May 13, 2020

Productively Cautious

Did I mention the market was overbought? Well it is, sort of. What I mean is that certain stocks in the tech sector, some we own and many of which we are familiar with such as Amazon (AMZN), Microsoft (MSFT) software company Nvidia (NVDA), and of course Tesla (TSLA) and Netflix (NFLX). Similar performance is found in less familiar names in the Healthcare sector. In every case the stocks mentioned, and others are a virtual handful of the overall market but whose strength is a direct response to their direct contribution to, and profit from, the pandemic. So, are those stocks overbought, definitely. What about the vast number of less participating stocks, definitely not. This is what I think that means for the markets.

Most of the other stocks in the broad indexes have performed very somewhere between reasonably well to poorly, depending on their status in the current environment. Airlines grounded and with little chance of resurgence in the intermediate term. Energy, especially oil based companies are struggling with $24 oil when most need at least $40 oil to explore and $50 oil to pay debt and other expenses. And little need to be said about the Leisure industry that is struggling with a way to reopen with caution or reopen at all. A number of other sectors have been in similar disruption, Consumer Staples have seen decent performance in products from napkins and makeup, to home appliances, but much less in some food and sweet beverage sectors. The point of bringing this scenario up is that selective companies have seen their stocks rally strongly pushing the NASDAQ Index to positive 1.7% for the year last Friday. However, the rest of the markets have been more balanced which left the other Indexes such as the S&P 500 and the Dow Jones at negative -9.3%% and -14.7% year to date for the same day, respectively. While this picture fits with the technical analysis picture, leaving me more neutral than negative, the typical media narrative is unsurprisingly bemoaning the end of the world again and that could be precariously persuasive.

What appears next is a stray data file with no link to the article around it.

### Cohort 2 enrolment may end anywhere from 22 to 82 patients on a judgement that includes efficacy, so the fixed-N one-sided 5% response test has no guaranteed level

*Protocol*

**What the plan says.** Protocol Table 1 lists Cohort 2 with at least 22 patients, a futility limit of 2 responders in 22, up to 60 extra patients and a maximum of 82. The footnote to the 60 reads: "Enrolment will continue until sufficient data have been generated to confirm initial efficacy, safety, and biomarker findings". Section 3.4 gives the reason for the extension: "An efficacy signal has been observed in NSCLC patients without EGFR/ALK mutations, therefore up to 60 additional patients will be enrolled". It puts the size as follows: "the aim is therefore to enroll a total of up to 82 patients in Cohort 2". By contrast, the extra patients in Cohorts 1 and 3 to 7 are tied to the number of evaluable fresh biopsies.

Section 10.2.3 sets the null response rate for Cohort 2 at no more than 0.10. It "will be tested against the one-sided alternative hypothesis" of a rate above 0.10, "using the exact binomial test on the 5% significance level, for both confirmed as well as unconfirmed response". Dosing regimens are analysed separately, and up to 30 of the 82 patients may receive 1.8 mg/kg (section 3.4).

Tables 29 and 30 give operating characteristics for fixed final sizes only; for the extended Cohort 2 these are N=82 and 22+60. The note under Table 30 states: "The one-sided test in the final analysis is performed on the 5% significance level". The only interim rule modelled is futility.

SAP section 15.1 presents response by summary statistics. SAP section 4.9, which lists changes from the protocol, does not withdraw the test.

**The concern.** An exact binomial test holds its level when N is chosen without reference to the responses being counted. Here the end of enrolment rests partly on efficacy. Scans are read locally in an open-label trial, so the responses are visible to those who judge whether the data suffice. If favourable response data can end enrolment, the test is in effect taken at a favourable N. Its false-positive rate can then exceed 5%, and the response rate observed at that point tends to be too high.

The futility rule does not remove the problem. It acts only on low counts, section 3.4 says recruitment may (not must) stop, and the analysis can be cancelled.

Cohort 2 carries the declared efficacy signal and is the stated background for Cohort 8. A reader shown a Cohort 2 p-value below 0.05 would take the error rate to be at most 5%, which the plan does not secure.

The economic picture is still in limbo. Since no specific industry disconnect initiated the slowdown, the government mandated lockdown is the point of reference that should take much of guess work out of predicting the outcome. However, the outcome, whether a new normal or other meme, is open for both scientific and political debate, elevating the level of uncertainty that was beginning to clear with many states moving toward reopening. But roll in the Fed Chairman today and the caution that prevailed in his speech was similar to that of Dr. Fauci earlier in the week. Chairman Powell did mention the Feds resistance to negative interest rates and suggested that most of the Fed activities are more observant for now.

External Events
The comments made by more trusted professionals in Washington made little determination on the extent of the pandemic threat, simply that it will be present until a vaccine is found. But the uncertainty was not lost on the pundits and a source to generate ample fear. But just as the caution was expressed, I would have found more alarming had they mirrored the Administrations optimism. For now the challenge appears to be not if a vaccine will be found, to which Dr. Fauci seemed quite confident, only when. And the Fed is willing to wait and watch. This amount of caution injected into a subjectively overbought market is a good reason to expect some manageable selling, which we are experience now. This isn’t bad news, nor good news, just news.